Questions in English tend to have a different structure than the corresponding statements. The subject-verb order commonly gets reversed ("Are you here?" instead of "You are here."). Often, the question words (who, what, where, why, when, how) get moved to the front if possible as well.
In this case, the question is "How long have you been here for?", put back into standard sentence structure, would be "You have been here for how long?"
The object of "for" is "how long". There is no ellipsis here.
The version if you use "since" would be *"You have been here since how long?" isn't correct. When referring to time, "since" takes a past event or point in time as an object, not a duration. "Since last week", "Since 4 days ago", "Since I went to the store". Not *"Since two days", or *"Since a semester".
In contrast, "for" can have a duration as an object, but not a past event or point in time. "For a week" is fine. "For a week ago" is fine if you are using a different sense of the word "for", to indicate a purpose ("I bought this book for a week ago", meaning that there was something (contextually understood) that happened a week ago that was the purpose of buying the book).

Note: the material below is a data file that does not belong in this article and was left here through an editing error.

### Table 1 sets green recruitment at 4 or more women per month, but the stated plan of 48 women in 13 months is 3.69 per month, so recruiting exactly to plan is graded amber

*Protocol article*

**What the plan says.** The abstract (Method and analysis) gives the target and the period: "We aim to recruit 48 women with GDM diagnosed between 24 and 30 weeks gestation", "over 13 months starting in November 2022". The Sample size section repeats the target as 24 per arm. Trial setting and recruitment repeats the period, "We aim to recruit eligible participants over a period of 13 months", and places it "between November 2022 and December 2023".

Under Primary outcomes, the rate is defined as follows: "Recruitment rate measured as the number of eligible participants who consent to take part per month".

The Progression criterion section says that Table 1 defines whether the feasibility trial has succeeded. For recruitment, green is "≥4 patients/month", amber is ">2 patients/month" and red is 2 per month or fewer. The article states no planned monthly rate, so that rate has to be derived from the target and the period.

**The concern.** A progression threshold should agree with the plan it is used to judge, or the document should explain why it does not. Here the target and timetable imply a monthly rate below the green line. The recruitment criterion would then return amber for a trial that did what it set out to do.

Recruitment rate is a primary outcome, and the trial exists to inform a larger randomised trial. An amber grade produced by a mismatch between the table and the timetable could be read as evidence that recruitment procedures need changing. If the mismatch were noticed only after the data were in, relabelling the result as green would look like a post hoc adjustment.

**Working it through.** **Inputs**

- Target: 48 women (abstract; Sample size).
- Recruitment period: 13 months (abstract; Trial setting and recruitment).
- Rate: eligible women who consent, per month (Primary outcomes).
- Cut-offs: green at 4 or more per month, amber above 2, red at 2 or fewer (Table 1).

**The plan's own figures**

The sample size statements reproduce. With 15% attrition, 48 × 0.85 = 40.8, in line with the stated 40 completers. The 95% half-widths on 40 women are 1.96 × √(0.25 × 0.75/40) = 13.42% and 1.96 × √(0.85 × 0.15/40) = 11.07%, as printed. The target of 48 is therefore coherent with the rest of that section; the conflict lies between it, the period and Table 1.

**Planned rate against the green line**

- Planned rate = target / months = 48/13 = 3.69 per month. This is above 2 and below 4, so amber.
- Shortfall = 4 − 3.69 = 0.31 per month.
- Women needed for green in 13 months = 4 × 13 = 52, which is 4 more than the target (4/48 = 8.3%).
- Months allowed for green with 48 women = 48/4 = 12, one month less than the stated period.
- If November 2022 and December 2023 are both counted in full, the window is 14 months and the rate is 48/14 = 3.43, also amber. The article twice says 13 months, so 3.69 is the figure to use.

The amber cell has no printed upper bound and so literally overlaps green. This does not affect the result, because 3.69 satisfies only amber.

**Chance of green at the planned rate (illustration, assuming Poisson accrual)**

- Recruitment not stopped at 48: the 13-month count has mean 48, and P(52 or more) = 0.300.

So it would be fine to ask "You have been here since when?", or in inverted structure, "Since when have you been here?" (Note, the "since" moves with the "when", even though the "for" does not move with "how long".)